It has actually happened to me multiple times that the outside of a bell pepper looks totally fine, and then the inside has gone moldy. I find this so mysterious. How did the spores get in?
This dumb ass state government:
1. wastes its time on the most bullshit circumventions:
Texas school districts have begun receiving donated posters and framed copies of the national motto, "In God We Trust," that they will now be required to display in accordance with a new state law.
The law says a public elementary or secondary school or an institution of higher education "must" display a durable poster or framed copy of the motto in a "conspicuous place" in each building if the poster or framed copy is "donated for display at the school or institution" or "purchased from private donations and made available to the school or institution."
I'm just stuck on the legal contortions of not mandating the poster, but mandating that you must display it if it's donated. I am curious if we've been donated one. Also this seems easy to sabotage by mailing In God We Trust posters to schools, decorated with dancing uteruses or whatever.
2. is sending busses of immigrants up to New York, apparently:
Five more busloads of migrants who crossed the border from Mexico into Texas reached New York City on Wednesday as Gov. Greg Abbott escalated his feud with the city's mayor with a victory lap op-ed in the New York Post....
The New York arrivals are an expansion of Abbott's plan to bus migrants voluntarily to Washington, D.C., in April -- an effort that was initially designed to antagonize President Joe Biden as Abbott criticized him over border security. But in recent months, Abbott has gleefully stoked new feuds with the Democratic mayors in Washington and New York as they've complained about the impact of migrants in their cities.
What a dumb fucking stunt to play with people's lives. Although possibly they'll get better legal treatment in New York. I imagine a lot of them have families in Texas and will come down before too long.
RIP buys the debts just like any other collection company would -- except instead of trying to profit, they send out notices to consumers saying that their debt has been cleared. To date, RIP has purchased $6.7 billion in unpaid debt and relieved 3.6 million people of debt. The group says retiring $100 in debt costs an average of $1.
It's so darkly dystopic that this is needed.
On a different note, has anyone here tried Mark Cuban's pharmacy?
On an even more different note, has anyone here had Monkeypox?
Obviously the appeals/obstruction process can be weaponized so that reasonable lawsuits grind to a halt and justice is inordinately delayed. But any fix risks compromising the due process of the most vulnerable people who need to navigate a hostile legal environment.
How should I think about reforms? What can be done that would rein in someone like Trump from making the court system dance for years, without inadvertently harming people without resources who need the system to have built-in opportunities to review and reconsider whether justice is being served?
I came across this Volvo concept car that was supposed to be for women, by women, from 2004. Parts of it sound bizarre:
On closer inspection, one could see that there was no hood, that is, no access panel permitting access to the car's engine. Engine maintenance required taking out the whole front end of the car body, preferably in some establishment with the required space and equipment. This was not supposed to happen often, as the engine was designed to need an oil change only after 50,000 km (31,000 mi) and to automatically send a radio message to a garage a short time before any required maintenance.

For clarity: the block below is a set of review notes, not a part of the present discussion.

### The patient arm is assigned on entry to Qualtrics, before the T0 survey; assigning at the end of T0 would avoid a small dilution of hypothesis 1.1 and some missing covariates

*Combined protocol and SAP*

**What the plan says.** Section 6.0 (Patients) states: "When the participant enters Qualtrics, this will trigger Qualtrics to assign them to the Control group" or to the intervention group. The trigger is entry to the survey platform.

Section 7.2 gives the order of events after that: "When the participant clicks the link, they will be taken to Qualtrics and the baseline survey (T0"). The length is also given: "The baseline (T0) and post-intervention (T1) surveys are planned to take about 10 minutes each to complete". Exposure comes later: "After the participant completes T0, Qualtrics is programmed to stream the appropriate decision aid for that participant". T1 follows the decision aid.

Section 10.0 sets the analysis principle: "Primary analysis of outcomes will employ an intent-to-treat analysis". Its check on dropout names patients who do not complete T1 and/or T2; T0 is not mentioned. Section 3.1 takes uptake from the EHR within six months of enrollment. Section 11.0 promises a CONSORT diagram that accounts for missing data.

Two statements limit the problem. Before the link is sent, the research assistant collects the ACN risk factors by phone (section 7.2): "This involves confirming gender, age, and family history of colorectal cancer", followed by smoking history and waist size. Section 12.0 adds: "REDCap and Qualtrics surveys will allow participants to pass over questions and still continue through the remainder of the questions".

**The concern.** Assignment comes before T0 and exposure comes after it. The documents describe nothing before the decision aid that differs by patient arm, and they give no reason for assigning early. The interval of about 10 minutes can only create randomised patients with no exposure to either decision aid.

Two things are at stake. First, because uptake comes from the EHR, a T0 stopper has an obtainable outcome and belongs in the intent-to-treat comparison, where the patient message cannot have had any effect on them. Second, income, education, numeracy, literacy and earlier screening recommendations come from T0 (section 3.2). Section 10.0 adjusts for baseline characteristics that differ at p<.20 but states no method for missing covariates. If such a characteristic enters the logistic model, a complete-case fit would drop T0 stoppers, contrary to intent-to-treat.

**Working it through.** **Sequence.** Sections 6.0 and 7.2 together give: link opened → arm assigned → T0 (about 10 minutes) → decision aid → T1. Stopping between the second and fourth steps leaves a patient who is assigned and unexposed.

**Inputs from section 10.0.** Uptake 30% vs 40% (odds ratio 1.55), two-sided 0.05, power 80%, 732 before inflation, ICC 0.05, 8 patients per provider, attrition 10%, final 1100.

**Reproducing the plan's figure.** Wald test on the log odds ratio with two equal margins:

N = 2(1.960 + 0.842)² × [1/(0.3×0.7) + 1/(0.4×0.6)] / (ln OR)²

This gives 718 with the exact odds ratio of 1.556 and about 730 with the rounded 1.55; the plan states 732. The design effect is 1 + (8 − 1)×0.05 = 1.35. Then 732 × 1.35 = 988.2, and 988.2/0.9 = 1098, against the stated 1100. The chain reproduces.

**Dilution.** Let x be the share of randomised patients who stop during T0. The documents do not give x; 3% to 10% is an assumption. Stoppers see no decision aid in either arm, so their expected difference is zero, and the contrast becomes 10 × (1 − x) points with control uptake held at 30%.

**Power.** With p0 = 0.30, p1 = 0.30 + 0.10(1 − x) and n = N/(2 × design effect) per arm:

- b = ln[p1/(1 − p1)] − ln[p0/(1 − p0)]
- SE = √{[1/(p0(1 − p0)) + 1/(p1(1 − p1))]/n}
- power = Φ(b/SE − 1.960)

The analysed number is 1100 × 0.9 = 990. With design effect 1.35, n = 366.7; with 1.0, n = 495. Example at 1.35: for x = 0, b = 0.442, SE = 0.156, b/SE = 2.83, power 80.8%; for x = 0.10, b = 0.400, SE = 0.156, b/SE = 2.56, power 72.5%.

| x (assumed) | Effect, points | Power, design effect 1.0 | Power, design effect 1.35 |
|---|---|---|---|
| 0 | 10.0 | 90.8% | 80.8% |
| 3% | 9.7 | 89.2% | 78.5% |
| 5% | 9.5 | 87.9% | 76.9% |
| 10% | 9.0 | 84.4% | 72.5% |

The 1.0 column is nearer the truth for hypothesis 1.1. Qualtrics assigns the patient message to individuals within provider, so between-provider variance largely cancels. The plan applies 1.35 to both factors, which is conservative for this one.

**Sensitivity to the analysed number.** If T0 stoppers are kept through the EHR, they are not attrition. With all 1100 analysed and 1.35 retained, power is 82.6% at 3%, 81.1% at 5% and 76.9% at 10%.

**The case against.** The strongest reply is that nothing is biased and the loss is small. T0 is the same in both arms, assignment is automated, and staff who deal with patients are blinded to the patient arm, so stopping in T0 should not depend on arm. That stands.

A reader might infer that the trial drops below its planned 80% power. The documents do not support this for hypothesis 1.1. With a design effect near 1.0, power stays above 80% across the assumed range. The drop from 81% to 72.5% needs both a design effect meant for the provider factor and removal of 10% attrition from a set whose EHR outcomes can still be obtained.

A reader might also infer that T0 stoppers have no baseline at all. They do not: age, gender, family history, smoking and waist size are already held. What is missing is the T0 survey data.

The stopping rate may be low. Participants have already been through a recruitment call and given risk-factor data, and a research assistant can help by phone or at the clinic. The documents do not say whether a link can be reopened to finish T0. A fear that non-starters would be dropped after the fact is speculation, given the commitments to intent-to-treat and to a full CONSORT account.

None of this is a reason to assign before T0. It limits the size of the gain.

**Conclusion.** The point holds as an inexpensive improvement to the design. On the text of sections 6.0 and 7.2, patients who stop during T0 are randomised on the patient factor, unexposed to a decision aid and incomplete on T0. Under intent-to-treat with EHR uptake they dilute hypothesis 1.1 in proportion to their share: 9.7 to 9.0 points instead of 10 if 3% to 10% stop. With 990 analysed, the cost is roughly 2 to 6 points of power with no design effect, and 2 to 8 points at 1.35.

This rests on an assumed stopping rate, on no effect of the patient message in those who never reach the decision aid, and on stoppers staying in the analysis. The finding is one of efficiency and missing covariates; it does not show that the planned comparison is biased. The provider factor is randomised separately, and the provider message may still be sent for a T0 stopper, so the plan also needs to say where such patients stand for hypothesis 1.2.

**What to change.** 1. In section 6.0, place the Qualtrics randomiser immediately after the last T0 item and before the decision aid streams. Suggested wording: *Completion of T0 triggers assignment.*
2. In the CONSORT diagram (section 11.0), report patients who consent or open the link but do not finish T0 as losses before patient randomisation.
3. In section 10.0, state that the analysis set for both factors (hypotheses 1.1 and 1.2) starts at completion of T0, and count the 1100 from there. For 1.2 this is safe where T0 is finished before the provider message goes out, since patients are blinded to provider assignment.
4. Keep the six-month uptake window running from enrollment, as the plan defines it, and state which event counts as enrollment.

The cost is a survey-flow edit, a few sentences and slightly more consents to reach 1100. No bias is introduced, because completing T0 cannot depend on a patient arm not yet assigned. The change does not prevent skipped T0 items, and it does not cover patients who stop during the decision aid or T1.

On the one hand, the physical positioning of looking under a hood always annoys me. I hate holding awkward positions. It would be great if this involved some concept of making the engine available to smaller people. But walling it off completely?!
Filling the windshield washer tank was done by a capless ball valve, right next to the capless gas tank ball valve. Volvo surveys had found (among many other things) that female drivers considered caps to be a major nuisance.
We hate caps?
The car featured run-flat tires, like those of wheeled armoured vehicles, in order to be able to drive all the way to a garage after a puncture and thus avoid having to change a tire by the side of the road.
I don't really know what this means, but I like the idea of being able to drive to a garage on a flat tire.
All three doors were motorized for a sensor-based "keyless" entry. Pressing on a single button on the keychain automatically opened the nearest door, making it easy for somebody holding bags of groceries or other sundries to get the things in the car without putting anything down.
It occurs to me that, stereotypically, men don't have their arms full? Men somehow evade maximizing the carrying-function of their upper appendages, according to American Life 101? Fascinating.
My dad got a fancy new car which even one-ups the key-button-door function: all he has to do is sort of wave his leg under the hatchback door, and it pops gently open. It's really convenient.
The interior was maximized for easy storage and good looks. All of the textile panels or textile parts such as the seat pads or the door sides could be removed easily to change the color schemes and vary textures.
I might really enjoy this. Some 70's faux-bois please.
The headrests had indentations to accommodate pony tails.
Sign me right the fuck up this instant.